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10: Theories of Electronic Molecular Structure

  • Page ID
    1967
  • [ "article:topic-guide", "Physical", "authorname:zielinskit", "showtoc:no" ]

    Solving the Schrödinger equation for a molecule first requires specifying the Hamiltonian and then finding the wavefunctions that satisfy the equation. Since the wavefunctions involve the coordinates of all the nuclei and electrons that comprise the molecule, the complete molecular Hamiltonian consists of several terms. The nuclear and electronic kinetic energy operators account for the motion of all of the nuclei and electrons. The Coulomb potential energy terms account for the interactions between the nuclei, the electrons, and the nuclei and electrons.

    • 10.1: The Born-Oppenheimer Approximation
      The Born-Oppenheimer approximation is one of the basic concepts underlying the description of the quantum states of molecules. This approximation makes it possible to separate the motion of the nuclei and the motion of the electrons.
    • 10.2: The Orbital Approximation and Orbital Configurations
      To describe the electronic states of molecules, we construct wavefunctions for the electronic states by using molecular orbitals. These wavefunctions are approximate solutions to the Schrödinger equation with each electron described by a product of a spin-orbitals Since electrons are fermions, the electronic wavefunction must be antisymmetric with respect to the permutation of any two electrons. A Slater determinant containing the molecular spin orbitals produces the antisymmetric wavefunction.
    • 10.3: Basis Functions
      The molecular spin-orbitals that are used in the Slater determinant usually are expressed as a linear combination of some chosen functions, which are called basis functions. This set of functions is called the basis set. The fact that one function can be represented by a linear combination of other functions is a general property. All that is necessary is that the basis functions span-the-space, which means that the functions must form a complete set and must be describing the same thing.
    • 10.4: The Case of H₂⁺
      One can develop an intuitive sense of molecular orbitals and what a chemical bond is by considering the simplest molecule, \(H_2^+\), which consists of two protons held together by the electrostatic force of a single electron. Clearly the two protons, two positive charges, repeal each other.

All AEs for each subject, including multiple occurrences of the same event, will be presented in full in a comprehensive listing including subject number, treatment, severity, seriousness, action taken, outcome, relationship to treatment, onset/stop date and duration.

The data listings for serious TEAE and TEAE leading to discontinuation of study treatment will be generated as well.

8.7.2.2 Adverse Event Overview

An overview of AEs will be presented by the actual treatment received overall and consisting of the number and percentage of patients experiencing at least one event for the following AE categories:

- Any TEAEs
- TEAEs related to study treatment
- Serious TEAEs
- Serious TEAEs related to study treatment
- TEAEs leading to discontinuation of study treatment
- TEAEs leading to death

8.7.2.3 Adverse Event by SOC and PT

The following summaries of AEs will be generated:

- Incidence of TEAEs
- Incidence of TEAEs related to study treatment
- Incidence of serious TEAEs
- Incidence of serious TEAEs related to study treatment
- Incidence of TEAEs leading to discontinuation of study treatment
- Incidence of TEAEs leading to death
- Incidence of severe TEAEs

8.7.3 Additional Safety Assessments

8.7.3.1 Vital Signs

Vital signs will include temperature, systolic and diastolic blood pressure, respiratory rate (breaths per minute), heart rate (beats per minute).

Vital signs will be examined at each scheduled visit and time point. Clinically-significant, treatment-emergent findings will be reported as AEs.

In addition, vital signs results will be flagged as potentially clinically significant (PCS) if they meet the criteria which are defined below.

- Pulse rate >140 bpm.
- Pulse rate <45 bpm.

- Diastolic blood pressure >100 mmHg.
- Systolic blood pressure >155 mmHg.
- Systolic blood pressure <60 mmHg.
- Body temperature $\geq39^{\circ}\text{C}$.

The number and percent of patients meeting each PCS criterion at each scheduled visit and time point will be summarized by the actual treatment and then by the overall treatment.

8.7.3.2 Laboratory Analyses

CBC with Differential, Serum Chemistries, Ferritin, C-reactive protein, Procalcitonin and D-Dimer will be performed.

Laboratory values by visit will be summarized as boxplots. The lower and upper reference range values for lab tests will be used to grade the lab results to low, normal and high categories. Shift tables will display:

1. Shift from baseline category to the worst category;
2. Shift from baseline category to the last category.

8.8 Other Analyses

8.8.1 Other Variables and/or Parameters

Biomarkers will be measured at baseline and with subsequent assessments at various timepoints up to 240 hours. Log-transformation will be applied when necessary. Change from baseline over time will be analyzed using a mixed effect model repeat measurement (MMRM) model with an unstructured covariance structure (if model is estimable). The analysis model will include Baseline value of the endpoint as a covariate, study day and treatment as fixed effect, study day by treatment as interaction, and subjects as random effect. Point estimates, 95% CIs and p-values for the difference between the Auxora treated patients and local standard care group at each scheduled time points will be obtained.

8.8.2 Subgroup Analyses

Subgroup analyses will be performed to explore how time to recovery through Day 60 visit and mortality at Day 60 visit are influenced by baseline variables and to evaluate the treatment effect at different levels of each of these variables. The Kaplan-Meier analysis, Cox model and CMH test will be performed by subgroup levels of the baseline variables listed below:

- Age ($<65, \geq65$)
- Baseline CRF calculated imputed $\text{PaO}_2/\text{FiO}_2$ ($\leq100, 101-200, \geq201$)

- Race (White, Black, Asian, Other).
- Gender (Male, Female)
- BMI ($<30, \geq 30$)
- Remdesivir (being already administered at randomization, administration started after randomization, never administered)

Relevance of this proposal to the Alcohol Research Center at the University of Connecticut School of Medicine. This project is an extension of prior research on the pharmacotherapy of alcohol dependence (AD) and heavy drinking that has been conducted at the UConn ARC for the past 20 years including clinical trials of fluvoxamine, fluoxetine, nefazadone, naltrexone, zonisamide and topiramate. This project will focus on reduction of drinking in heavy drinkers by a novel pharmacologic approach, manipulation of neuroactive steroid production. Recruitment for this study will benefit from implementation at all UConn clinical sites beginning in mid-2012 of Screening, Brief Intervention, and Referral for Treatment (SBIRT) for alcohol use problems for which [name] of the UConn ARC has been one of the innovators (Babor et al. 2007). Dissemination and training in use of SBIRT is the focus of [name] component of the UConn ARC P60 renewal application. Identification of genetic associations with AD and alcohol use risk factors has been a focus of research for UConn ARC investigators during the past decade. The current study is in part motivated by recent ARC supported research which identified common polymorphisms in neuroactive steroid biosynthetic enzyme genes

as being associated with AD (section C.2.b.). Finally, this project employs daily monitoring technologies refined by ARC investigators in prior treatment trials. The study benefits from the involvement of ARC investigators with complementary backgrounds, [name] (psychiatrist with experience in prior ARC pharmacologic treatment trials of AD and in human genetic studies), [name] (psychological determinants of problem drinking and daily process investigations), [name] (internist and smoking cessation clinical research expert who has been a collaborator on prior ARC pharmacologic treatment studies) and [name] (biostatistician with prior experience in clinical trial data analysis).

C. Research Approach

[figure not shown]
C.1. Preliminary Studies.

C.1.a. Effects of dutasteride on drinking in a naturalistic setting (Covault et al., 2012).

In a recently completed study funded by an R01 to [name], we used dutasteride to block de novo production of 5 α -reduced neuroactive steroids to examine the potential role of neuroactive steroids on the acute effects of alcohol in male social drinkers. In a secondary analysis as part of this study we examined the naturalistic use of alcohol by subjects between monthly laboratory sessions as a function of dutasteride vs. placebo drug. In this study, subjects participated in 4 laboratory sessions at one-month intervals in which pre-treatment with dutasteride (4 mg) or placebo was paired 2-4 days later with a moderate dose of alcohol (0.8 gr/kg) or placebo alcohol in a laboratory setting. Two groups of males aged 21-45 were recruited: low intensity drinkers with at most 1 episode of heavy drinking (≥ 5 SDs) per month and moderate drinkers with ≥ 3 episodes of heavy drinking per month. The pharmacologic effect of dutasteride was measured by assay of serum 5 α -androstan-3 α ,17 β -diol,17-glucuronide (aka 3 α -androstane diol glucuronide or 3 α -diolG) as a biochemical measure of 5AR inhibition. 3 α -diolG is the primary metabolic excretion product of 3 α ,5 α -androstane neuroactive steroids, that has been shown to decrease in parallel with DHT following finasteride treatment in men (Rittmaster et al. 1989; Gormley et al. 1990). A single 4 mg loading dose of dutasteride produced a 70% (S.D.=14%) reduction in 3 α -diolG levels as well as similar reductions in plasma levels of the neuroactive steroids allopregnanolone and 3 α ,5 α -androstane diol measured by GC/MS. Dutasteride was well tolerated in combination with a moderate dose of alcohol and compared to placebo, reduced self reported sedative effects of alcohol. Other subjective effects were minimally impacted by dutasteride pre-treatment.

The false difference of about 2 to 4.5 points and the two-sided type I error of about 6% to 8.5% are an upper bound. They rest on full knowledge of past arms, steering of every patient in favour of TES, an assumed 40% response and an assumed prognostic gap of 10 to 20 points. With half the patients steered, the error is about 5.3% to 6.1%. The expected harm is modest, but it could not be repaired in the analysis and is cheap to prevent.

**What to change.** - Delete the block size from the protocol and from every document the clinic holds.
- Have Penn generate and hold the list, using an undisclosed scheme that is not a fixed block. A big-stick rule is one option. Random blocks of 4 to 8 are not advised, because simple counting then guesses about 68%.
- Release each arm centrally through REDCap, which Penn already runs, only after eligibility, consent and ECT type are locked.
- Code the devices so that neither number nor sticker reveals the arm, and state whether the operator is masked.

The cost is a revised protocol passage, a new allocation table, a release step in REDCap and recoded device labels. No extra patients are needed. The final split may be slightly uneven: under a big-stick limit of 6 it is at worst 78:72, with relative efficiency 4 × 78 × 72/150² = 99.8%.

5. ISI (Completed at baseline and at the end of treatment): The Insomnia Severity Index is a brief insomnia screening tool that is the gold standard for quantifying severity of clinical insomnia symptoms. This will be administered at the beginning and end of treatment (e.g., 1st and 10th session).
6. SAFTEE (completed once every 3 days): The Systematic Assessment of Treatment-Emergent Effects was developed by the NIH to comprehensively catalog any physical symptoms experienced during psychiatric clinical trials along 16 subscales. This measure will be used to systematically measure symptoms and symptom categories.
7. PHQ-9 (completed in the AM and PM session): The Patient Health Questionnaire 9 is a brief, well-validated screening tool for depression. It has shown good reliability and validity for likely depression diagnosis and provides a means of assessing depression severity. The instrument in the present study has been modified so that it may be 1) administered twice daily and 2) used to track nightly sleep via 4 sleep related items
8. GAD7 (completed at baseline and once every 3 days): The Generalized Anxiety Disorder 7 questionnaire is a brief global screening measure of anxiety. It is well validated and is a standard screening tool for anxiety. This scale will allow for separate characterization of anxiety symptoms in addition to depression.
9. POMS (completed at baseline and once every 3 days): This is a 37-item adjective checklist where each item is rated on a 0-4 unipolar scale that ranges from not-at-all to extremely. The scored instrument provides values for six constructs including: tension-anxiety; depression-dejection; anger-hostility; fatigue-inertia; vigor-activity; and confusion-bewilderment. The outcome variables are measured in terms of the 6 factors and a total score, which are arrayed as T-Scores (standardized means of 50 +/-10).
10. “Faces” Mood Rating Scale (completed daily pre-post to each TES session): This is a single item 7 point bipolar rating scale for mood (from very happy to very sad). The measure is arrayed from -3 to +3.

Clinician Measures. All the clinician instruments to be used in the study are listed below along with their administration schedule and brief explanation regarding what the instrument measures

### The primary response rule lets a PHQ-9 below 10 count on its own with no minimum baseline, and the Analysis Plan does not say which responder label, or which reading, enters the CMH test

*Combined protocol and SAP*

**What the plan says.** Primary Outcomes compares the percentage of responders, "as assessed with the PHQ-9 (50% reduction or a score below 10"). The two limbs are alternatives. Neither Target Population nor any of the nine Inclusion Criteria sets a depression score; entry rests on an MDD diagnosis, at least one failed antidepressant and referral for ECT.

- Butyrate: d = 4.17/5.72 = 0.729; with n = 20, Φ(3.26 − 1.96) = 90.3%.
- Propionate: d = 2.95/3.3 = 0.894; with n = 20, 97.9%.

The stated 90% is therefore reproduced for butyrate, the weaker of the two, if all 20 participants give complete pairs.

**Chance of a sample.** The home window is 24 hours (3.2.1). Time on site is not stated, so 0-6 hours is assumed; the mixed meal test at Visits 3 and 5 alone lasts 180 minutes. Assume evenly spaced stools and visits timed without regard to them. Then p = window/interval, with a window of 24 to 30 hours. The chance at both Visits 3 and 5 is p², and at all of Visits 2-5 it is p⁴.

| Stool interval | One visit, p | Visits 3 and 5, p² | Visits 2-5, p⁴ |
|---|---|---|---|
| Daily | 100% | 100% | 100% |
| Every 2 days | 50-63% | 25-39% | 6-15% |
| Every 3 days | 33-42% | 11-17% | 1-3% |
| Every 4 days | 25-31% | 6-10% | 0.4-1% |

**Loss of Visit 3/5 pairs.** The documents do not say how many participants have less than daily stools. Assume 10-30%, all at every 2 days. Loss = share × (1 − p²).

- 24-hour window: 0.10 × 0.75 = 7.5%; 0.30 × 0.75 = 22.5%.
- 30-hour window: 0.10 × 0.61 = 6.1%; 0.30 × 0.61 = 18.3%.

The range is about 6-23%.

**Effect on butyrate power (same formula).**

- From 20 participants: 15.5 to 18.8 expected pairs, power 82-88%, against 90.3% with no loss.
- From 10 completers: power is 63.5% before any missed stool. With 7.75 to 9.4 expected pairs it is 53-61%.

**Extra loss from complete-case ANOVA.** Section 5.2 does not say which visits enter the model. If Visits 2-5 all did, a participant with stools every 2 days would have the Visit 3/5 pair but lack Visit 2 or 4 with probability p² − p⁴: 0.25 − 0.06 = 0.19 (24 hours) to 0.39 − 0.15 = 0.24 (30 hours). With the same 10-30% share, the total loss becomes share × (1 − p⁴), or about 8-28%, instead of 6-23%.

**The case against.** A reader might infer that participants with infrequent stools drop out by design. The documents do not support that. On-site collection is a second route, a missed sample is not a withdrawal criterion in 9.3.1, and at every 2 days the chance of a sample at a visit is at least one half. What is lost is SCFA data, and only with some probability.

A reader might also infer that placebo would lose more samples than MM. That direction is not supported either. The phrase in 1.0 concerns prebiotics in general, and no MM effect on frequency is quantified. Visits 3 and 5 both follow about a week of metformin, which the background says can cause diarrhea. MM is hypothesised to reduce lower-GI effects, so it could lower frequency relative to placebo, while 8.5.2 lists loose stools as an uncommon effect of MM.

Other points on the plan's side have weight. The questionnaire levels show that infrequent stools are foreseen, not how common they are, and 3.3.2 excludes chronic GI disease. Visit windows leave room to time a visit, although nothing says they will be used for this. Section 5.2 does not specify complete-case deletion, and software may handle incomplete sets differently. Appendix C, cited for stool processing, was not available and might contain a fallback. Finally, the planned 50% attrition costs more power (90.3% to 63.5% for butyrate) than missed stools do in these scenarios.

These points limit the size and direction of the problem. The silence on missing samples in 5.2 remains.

• 10.5: Homonuclear Diatomic Molecules
      The LCAO-MO method that we used for H2+ can be applied qualitatively to homonuclear diatomic molecules to provide additional insight into chemical bonding. A more quantitative approach also is helpful, especially for more complicated situations, like heteronuclear diatomic molecules and polyatomic molecules. Quantitative theories are described in subsequent sections.
    • 10.6: Semi-Empirical Methods: Extended Hückel
      Hückel Molecular Orbital Theory is one of the first semi-empirical methods to be developed to describe molecules containing conjugated double bonds. This theory considered only electrons in pi orbitals and ignored all other electrons in a molecule and was successful because it could address a number of issues associated with a large group of molecules at a time when calculations were done on mechanical calculators.
    • 10.7: Mulliken Populations
      Mulliken populations can be used to characterize the electronic charge distribution in a molecule and the bonding, antibonding, or nonbonding nature of the molecular orbitals for particular pairs of atoms. To develop the idea of these populations, consider a real, normalized molecular orbital composed from two normalized atomic orbitals.
    • 10.8: The Self-Consistent Field and the Hartree-Fock Limit
      In a modern ab initio electronic structure calculation on a closed shell molecule, the electronic Hamiltonian is used with a single determinant wavefunction. This wavefunction, Ψ , is constructed from molecular orbitals, ψ that are written as linear combinations of contracted Gaussian basis functions.
    • 10.9: Correlation Energy and Configuration Interaction
      The Hartree-Fock energy is not as low as the exact energy. The difference is due to electron correlation effects and is called the correlation energy. The Hartree-Fock wavefunction does not include these correlation effects because it describes the electrons as moving in the average potential field of all the other electrons. The instantaneous influence of electrons that come close together at some point is not taken into account.
    • 10.10: Electronic States
      The electronic configuration of an atom or molecule is a concept imposed by the orbital approximation. While a single determinant wavefunction generally is adequate for closed-shell systems (i.e. all electrons are paired in spatial orbitals), the best descriptions of the electronic states, especially for excited states and free radicals that have unpaired electrons, involve configuration interaction using multiple determinants.
    • 10.E: Theories of Electronic Molecular Structure (Exercises)
      Exercises for the "Quantum States of Atoms and Molecules" TextMap by Zielinksi et al.
    • 10.S: Theories of Electronic Molecular Structure (Summary)
      In general, electronic wavefunctions for molecules are constructed from approximate one-electron wavefunctions. These one-electron functions are called molecular orbitals. The expectation value expression for the energy is used to optimize these functions, i.e. make them as good as possible. The criterion for quality is the energy of the ground state. According to the Variational Principle, an approximate ground state energy always is higher than the exact energy.

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